Adan Kovinich (38:41):
She encourages it. We’re young, right? So often I have conversations with Lisa and she says things like, “When you’re an entrepreneur,” because she knows that we have it in us to be able to be that even if we don’t see it in ourselves all the time.
Cass Bald (38:57):
I completely agree.
Adan Kovinich (38:59):
This is our last one, number 10. And it’s, question everything and break the rules, don’t follow mindlessly.
Cass Bald (39:07):
I think my favorite way that Lisa explains this is through a story that she tells, and I know she’s told it on She Talks Business before, but it’s just so good that I can’t help but not tell it again. But she calls it the roast beef story. And Adan, have you heard this story?
Adan Kovinich (39:28):
Yes and I love it. I fully expect you to read it as a dramatic reading of the roast beef story.
Cass Bald (39:35):
Absolutely. I’ll tell it as dramatically as I can, but essentially the story is about questioning the rules. And it starts with a young woman who is making dinner for her partner and she is following her grandma’s roast beef recipe. And so she cooks this dinner and they eat and it’s so good, and he says to her, “This was amazing. I just have one question. Why did you cut the ends off the roast beef? That’s usually my favorite part because it’s just so tender and good.” And she pauses for a moment and thinks I don’t really know why I did that. I was just following the recipe, that’s what my grandma’s recipe called for so that’s what I did. Let me call up my mom and ask her. So she gets her mom on the phone and she says, “Mom, why did I cut the ends off the roast beef? Why does the recipe call for that?”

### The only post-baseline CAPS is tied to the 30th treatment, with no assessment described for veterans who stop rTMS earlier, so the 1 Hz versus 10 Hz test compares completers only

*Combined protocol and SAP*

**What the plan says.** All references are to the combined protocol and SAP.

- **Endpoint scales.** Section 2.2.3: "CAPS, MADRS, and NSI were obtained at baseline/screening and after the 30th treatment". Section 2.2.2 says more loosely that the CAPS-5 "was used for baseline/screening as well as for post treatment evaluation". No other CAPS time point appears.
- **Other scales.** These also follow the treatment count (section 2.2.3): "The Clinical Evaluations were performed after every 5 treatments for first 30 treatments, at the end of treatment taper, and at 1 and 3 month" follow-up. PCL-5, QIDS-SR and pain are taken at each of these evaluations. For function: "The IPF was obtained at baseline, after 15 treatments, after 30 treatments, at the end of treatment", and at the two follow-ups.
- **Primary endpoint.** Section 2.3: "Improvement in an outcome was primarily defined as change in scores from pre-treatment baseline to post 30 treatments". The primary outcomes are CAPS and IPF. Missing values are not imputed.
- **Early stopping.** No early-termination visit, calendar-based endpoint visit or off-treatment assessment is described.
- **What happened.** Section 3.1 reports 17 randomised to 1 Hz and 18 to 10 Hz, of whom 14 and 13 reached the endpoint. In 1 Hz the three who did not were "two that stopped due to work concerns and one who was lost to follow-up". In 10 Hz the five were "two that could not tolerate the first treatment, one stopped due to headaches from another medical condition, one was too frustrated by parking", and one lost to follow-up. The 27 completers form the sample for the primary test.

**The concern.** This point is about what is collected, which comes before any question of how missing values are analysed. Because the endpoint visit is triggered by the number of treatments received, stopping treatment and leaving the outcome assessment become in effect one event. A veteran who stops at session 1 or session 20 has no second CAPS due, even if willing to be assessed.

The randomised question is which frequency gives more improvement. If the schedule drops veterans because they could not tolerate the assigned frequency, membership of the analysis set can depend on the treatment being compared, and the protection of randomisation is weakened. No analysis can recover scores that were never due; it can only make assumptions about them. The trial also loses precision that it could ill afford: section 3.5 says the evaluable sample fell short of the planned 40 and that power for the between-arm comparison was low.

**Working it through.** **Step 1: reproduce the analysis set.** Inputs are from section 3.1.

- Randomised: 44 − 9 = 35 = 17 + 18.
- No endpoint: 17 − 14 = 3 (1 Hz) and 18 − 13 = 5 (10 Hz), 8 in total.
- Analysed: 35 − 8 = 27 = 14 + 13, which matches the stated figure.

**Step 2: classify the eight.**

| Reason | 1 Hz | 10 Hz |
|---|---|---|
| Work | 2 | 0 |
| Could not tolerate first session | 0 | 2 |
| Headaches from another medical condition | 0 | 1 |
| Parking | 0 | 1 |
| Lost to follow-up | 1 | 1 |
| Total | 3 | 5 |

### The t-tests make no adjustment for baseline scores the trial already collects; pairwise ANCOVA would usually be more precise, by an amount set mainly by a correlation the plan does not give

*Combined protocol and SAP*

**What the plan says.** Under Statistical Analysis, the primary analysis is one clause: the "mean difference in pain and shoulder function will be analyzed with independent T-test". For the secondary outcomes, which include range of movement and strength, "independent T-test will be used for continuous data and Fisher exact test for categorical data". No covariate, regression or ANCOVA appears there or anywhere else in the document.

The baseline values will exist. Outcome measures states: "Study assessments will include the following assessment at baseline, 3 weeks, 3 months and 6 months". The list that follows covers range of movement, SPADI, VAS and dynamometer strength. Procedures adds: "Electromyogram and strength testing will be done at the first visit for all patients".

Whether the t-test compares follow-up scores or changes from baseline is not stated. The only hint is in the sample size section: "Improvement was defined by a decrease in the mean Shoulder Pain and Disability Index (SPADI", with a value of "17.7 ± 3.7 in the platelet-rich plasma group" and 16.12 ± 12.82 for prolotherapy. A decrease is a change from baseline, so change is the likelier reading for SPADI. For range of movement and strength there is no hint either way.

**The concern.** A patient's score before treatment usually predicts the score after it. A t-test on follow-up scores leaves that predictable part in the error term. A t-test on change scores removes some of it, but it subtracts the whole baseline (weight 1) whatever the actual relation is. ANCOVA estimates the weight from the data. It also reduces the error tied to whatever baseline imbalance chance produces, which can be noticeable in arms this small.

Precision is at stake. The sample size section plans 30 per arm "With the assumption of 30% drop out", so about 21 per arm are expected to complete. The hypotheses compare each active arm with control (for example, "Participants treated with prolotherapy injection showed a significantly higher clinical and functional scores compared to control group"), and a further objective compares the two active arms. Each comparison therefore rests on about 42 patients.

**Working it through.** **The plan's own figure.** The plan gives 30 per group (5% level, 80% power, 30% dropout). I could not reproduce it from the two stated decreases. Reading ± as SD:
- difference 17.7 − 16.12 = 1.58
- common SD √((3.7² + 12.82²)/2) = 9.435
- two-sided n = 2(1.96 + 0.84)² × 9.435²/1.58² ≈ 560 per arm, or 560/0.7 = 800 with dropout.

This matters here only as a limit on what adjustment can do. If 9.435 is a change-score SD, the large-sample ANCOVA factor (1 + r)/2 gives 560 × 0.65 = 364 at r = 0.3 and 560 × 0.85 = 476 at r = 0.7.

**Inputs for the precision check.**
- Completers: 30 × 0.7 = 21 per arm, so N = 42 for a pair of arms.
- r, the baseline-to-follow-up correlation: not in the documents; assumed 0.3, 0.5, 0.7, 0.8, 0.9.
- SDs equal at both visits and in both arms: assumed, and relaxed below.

Cass Bald (40:35):
Her mom, who has been making that recipe for years as well, pauses for a moment and says, “You know what, I don’t really know. I don’t know why the recipe calls for that. Let’s find out from grandma.” So they call up grandma and grandma says to them, “The reason I cut the ends off the roast beef was to make it fit in the pan.” And that is just the most hilarious to me explanation of why you need to question everything, social norms, and processes that we are expected to follow.